Antique fire trucks show they still have the spray


When Richard Quetta previewed last Sunday’s 14th Annual Rhode Island Antique Fire Apparatus and Equipment Show, he noted: “We will have several added attractions this year.”

Perhaps the antique apparatus aficionado – who has his personally owned old-time fire engine that’s a memorial to his late brother Providence Fire Department Battalion Chief Frank Quetta – should have said “we’ll have all sorts of interesting things going on” inside Johnston War Memorial Park.

For young and old alike, you see, the “Johnston Jewel” was like Mecca for everyone and anyone who enjoys those shiny red fire trucks that were on display in a number of shapes and sizes Sunday five hours.

Two pumpers, for example, used water from the park’s pond to shoot streams of water into the air that captured the eye of event-goers as well as motorists driving up-and-down Hartford Avenue (Route 6) throughout the day.

One of those stunning streams of water came from 1968 650 Pumper that’s owned and operated at shows like Sunday’s event by the Nicholson family of North Attleboro, MA.

“The show,” as Quetta and other officials assessed, “was a huge success. We had 45 fire trucks in this park today and two drove in from their homes in Pembroke, MA. and Westbrook, CT. People who came here today really enjoyed what we presented.”

With Joe Vingi – who owns and operates Pleasure sounds Unlimited – sending all kinds of oldies music into the day’s chilled air – people were amazed with the conditions of each and every apparatus that Quetta explained “are all personally owned and maintained fire trucks.”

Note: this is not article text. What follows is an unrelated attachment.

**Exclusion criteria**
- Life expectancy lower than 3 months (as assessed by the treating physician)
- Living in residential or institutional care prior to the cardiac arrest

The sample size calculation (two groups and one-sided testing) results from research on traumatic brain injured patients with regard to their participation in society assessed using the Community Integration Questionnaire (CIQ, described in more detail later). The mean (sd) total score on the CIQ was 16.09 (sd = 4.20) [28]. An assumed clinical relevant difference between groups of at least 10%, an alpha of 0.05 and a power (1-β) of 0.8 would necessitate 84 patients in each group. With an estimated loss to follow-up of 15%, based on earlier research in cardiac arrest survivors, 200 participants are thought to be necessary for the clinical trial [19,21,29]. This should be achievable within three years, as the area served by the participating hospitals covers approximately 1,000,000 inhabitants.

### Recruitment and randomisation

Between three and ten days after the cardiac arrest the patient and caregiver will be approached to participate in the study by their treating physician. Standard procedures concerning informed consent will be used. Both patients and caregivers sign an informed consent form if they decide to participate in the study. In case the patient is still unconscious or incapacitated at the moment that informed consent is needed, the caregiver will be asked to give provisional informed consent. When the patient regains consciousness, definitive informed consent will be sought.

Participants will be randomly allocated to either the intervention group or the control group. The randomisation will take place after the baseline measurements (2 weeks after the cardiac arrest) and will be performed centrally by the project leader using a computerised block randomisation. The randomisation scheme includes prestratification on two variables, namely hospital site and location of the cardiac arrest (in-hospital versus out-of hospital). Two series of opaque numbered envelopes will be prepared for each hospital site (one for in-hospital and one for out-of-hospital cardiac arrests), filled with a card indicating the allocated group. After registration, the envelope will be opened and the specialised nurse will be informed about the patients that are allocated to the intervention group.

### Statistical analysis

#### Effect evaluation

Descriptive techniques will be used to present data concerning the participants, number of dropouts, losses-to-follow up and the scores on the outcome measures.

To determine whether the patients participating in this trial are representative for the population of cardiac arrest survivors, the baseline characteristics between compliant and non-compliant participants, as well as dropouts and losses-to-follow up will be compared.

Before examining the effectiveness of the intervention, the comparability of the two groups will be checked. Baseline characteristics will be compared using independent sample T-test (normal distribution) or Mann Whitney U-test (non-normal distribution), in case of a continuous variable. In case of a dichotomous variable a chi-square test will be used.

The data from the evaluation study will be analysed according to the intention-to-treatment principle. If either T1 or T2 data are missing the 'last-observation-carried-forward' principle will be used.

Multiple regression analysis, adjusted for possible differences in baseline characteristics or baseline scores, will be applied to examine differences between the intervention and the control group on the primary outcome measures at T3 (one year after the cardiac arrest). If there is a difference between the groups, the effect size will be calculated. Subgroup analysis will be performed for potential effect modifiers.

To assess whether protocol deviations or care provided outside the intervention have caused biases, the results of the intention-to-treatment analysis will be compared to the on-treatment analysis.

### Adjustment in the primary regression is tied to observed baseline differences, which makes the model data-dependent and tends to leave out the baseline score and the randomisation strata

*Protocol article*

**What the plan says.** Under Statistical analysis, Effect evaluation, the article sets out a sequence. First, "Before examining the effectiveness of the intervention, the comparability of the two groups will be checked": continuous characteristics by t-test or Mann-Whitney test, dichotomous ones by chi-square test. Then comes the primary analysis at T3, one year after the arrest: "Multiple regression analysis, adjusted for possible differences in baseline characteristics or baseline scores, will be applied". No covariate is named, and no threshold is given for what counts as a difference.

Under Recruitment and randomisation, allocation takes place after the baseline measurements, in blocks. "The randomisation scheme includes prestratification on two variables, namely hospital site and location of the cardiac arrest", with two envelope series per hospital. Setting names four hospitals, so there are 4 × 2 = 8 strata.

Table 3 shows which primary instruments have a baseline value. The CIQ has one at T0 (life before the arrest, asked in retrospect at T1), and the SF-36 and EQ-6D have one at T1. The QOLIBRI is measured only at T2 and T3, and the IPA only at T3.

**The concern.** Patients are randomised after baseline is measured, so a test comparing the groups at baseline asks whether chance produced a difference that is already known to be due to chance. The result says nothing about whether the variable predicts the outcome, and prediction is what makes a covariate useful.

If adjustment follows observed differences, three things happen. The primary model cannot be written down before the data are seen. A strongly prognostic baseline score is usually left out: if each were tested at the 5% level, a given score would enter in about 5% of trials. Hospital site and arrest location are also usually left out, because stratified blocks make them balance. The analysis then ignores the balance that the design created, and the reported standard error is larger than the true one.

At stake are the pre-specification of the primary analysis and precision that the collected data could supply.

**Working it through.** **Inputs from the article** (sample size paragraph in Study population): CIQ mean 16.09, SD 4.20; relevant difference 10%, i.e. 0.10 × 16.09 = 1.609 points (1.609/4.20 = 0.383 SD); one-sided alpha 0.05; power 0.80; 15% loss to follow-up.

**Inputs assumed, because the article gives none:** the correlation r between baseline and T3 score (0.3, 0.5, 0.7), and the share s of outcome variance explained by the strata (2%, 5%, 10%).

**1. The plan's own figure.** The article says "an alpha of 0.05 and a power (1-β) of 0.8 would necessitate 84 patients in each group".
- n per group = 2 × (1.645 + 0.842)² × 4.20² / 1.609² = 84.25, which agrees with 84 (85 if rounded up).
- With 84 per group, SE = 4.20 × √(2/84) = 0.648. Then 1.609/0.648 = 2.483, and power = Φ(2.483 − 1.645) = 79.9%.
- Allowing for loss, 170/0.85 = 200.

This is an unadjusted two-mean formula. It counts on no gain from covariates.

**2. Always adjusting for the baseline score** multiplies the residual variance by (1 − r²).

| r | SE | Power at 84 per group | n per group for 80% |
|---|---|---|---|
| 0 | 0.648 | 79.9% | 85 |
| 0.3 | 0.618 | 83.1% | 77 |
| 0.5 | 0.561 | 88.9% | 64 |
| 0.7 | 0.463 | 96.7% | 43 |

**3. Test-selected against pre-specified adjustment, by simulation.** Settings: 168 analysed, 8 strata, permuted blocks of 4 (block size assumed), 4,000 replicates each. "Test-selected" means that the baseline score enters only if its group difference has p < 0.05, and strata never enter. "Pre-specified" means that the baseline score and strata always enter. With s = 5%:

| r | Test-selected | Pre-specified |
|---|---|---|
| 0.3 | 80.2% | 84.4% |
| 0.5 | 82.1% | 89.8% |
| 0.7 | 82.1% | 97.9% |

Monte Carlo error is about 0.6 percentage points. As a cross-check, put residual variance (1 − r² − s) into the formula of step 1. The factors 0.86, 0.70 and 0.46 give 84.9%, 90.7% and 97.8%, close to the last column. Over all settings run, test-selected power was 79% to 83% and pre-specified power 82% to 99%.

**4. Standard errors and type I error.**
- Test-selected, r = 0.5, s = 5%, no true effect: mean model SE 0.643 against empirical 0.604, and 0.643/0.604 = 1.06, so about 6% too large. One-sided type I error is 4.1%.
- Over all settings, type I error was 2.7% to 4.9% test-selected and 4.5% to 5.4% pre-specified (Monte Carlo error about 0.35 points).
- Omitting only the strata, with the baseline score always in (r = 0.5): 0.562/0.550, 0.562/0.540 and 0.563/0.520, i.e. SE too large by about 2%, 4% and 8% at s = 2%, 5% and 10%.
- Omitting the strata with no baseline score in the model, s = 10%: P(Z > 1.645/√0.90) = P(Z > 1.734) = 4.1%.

Moreover, as Quetta and many officials who gathered around the Providence Canteen traveling kitchen enjoying everything from grilled hamburgers to hot coffee: “We received a lot of positive comments on the Johnston Historical Society display along with the 1936 Maxim brought in by the one-time Thornton Volunteers.”

Many folks, in fact, were amazed to see Albert Aurecchia, now 90 years old, climb into the driver’s seat of the 1936 Maxim that is owned by a group known as the Thornton Volunteers who once fought fires with the ageless and still shining brightly beauty.

Aurecchia was accompanied by his buddies – former Thornton Firefighters Alan Zambarano, 80, and John Marrocco.

Likewise, Lou McGowan – the JHS president – and his wife Bel set up a display of old-time fire trucks and firefighters as well as other ageless photos from their award-winning non-profit display that’s based at the Museum Barn at 101 Putnam Pike.

Sunday’s show was also a great event for parents to photograph their children inside the cab of several apparatus like when Mike from Westerly welcomed Kristin Proulx and her son Lucas, 3, to his 1957 fire truck.

The Rhode Island State Fire Marshals department, which is now headed by former Johnston Fire Chief Tim McLaughlin, also played a role in the show’s success Sunday.

Staffer Vinny Quinterno came armed Sparky, a robot-like operated toy that simply thrilled each and every youngster and perhaps in some cases their parents, too.


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